|This collage/mosaic of HRH Emperor Oliver was produced using the open source software program AndreaMosaic|
For any two things X and Y, X is equivalent to Y
if and only if every property of X is a property of Y,
and every property of Y is a property of X.
It might seem on its face that Leibniz' Law is being violated left and right in the age of reformulation. Nina Ricci L'Air du Temps is no longer L'Air du Temps, because the properties of the early and the more recent perfume bearing that same name are not one and the same. The ingredients have changed, in this particular case, a lot.
What's in a name? I discovered through an auto-Google that my given name is shared by several other people in the United States. I was surprised by this, as my name is not Jane Doe, and it seemed hard to believe that my first name would be attached to the same last name in so many other cases. But it was. As a result, multiple entities bearing no resemblance to me share my name.
The same can be said for sherapop, of course. Who is sherapop? Is she the princess of power? Or is she the philosopher of perfume? Or is she the philosopher of power? Or is she the princess of perfume?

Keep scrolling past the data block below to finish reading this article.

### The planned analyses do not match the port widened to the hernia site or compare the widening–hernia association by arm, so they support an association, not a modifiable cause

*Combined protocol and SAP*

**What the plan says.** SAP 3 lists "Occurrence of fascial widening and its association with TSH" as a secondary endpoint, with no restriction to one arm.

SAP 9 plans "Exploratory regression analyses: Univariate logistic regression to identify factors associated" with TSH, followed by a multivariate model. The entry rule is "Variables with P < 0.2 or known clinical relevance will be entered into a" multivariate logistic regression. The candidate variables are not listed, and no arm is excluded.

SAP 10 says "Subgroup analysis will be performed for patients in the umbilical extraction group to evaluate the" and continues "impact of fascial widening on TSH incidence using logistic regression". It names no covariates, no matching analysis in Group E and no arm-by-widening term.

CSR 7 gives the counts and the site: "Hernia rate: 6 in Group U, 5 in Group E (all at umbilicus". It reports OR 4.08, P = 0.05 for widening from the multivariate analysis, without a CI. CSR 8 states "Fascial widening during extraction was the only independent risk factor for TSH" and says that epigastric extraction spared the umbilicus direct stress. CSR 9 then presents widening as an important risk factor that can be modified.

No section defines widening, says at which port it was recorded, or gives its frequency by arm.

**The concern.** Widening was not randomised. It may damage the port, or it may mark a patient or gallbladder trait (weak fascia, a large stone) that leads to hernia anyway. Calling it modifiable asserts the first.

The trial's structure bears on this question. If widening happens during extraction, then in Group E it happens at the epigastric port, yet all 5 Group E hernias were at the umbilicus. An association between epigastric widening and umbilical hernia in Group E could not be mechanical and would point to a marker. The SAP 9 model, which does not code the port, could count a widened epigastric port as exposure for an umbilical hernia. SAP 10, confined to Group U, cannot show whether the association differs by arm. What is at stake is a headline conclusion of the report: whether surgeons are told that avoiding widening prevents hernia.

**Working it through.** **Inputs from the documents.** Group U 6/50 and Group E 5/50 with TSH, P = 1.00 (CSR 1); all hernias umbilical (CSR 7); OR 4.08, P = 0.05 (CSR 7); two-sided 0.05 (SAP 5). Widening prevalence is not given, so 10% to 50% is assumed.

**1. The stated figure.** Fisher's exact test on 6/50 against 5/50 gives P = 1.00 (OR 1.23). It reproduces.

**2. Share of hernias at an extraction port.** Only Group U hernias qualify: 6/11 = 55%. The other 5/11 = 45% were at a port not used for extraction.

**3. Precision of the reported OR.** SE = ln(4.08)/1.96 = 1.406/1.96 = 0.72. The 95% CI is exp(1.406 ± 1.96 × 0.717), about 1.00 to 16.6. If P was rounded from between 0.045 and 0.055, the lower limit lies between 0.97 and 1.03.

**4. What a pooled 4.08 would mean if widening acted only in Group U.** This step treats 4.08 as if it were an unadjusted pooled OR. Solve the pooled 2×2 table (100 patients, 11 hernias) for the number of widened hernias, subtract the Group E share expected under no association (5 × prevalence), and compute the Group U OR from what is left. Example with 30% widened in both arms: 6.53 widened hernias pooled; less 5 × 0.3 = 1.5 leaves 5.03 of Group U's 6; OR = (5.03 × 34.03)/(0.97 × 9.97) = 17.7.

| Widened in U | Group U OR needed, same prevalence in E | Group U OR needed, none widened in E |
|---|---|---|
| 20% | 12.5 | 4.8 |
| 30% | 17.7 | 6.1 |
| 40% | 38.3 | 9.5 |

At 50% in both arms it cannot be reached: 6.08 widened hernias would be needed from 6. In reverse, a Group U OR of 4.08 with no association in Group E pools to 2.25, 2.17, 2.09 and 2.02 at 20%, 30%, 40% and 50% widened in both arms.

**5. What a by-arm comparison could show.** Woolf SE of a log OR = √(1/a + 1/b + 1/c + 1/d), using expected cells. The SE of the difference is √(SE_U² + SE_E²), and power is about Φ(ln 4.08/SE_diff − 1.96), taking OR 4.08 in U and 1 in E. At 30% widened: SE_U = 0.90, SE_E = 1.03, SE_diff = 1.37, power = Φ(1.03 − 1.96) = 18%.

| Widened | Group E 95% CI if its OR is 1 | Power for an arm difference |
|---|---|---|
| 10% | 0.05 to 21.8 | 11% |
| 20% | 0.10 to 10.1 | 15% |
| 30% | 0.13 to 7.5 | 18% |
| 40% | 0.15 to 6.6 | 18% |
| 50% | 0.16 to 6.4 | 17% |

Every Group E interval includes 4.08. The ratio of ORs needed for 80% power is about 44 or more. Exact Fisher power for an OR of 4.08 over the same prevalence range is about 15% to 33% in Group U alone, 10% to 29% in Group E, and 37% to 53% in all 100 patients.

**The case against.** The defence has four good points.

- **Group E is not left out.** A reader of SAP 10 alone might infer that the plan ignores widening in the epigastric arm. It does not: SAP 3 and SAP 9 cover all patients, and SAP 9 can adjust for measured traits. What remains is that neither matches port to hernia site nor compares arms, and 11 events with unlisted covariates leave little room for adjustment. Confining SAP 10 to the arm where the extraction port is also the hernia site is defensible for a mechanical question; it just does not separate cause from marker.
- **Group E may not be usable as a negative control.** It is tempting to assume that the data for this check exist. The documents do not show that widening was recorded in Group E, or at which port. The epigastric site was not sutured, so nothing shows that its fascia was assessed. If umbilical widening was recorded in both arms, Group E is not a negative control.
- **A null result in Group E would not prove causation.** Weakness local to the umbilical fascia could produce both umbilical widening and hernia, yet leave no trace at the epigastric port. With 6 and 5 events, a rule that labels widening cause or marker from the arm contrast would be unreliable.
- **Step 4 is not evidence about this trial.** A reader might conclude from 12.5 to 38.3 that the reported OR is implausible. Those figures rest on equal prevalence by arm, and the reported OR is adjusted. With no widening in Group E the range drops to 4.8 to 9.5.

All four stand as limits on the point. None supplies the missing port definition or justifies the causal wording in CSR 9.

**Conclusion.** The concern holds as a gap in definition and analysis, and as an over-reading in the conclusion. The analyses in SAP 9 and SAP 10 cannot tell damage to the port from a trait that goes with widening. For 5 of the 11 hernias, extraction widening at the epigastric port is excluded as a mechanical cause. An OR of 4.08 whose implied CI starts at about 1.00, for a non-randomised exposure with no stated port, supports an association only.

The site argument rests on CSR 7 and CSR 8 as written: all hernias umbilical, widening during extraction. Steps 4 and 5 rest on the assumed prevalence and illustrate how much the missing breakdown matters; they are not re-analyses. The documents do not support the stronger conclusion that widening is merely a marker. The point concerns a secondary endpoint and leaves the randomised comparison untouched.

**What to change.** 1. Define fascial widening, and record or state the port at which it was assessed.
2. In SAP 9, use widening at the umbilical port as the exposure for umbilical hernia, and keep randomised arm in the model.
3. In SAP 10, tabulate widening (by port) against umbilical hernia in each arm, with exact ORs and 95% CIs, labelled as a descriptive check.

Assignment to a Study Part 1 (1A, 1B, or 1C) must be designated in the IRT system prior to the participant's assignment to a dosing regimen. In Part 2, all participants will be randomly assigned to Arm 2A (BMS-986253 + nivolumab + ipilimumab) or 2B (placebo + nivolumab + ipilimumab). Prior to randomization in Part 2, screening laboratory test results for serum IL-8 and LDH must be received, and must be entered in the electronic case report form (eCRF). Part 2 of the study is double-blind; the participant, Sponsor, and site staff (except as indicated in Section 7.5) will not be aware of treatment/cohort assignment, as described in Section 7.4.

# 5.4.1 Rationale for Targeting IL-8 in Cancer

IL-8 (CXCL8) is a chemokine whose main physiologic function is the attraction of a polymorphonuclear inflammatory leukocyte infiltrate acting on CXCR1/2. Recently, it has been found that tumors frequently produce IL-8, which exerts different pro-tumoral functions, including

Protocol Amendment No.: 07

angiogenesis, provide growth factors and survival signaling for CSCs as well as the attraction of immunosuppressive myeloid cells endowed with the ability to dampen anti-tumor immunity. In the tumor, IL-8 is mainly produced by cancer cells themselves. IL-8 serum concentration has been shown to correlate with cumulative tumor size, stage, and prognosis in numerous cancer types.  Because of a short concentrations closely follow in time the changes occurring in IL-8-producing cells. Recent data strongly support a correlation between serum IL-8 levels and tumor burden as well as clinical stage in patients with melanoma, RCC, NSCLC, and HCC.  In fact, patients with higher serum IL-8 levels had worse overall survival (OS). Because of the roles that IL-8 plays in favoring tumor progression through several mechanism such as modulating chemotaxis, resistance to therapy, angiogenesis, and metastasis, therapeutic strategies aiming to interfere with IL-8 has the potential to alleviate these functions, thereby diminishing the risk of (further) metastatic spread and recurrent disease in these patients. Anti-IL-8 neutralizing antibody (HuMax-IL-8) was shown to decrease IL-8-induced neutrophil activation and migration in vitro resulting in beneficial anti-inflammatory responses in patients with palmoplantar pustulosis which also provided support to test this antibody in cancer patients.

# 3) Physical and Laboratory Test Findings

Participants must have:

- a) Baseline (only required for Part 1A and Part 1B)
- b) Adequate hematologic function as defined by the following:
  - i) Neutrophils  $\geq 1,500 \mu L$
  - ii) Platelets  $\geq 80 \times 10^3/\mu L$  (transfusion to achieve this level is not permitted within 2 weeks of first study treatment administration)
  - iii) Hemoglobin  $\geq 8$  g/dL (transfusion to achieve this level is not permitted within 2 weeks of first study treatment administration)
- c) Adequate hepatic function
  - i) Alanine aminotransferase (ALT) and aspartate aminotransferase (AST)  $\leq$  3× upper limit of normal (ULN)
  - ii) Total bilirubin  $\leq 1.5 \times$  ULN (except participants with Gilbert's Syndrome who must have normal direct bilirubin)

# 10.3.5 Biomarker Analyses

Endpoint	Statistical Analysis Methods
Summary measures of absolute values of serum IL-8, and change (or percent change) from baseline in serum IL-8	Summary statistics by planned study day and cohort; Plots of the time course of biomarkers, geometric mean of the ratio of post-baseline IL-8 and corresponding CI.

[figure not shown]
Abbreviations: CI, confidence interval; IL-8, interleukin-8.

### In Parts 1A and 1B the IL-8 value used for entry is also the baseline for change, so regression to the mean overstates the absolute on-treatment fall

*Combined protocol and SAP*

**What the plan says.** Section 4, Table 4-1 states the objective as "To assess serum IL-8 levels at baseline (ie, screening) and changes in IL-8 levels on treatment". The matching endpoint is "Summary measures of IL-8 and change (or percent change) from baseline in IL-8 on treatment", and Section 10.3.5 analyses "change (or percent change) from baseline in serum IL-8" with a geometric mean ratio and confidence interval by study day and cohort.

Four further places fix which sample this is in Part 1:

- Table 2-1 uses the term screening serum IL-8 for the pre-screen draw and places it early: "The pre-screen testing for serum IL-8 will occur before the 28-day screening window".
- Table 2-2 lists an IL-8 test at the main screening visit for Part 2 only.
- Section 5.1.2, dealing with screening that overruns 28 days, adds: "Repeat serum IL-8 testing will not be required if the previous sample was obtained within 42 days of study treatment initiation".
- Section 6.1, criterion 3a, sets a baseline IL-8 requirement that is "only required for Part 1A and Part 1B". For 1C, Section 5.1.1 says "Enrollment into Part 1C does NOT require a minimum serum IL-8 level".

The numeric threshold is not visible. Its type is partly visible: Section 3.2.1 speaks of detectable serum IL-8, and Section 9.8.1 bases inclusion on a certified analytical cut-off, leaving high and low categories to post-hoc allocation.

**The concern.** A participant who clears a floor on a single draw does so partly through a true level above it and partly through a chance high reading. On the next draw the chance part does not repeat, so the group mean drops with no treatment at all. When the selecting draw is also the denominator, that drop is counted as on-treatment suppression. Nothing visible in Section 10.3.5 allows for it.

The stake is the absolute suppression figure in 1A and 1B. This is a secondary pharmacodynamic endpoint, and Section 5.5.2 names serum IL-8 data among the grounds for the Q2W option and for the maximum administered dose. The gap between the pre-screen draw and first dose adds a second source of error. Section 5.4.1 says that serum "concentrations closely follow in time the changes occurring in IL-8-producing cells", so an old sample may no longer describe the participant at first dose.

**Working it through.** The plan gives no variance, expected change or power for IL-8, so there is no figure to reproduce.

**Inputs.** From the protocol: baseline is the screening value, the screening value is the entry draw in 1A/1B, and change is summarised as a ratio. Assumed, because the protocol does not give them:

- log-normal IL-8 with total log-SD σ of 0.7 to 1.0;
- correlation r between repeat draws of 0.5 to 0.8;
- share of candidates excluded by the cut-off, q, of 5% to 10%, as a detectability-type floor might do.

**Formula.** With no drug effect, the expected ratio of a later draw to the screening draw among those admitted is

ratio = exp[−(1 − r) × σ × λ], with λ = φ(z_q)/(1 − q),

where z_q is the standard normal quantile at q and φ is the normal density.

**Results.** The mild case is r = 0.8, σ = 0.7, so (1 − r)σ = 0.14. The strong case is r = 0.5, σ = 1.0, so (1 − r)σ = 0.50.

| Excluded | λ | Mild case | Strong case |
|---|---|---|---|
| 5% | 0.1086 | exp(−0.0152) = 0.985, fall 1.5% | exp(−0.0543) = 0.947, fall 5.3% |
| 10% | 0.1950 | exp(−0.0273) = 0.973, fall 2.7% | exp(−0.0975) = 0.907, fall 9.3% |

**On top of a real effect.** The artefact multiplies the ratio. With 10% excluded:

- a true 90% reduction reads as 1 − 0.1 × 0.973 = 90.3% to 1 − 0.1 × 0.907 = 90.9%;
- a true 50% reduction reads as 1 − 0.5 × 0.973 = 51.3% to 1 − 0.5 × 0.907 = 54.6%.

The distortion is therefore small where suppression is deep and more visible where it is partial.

All of these examples illustrate nothing really, because no one ever said that the same name could not be attached to two very different things. An interesting example in natural language is the string of letters g-i-f-t. Gift means present or wife or poison, depending on the language, and most people would consider those three to be very different things!
When a perfume company retains the name of a classic perfume for a less expensive or "re-imagined for the modern wearer" reformulation, have they violated Leibniz' Law? Not exactly, but they are banking (literally) on the fact that consumers will assume that the praise enjoyed by the earlier perfume is shared, transitively, as it were, by the newer perfume.
In fact, the praise only applies or applied to the perfume actually sniffed, and when the two are dramatically different, then speaking of them as the same thing is rather like speaking of the very different people bearing my given name as one and the same, which is absurd. I do not deserve credit or blame for anything done by anyone else bearing my name.
Names are crude bookkeeping devices, no more and no less, but they can be and are used by marketers to a company's advantage.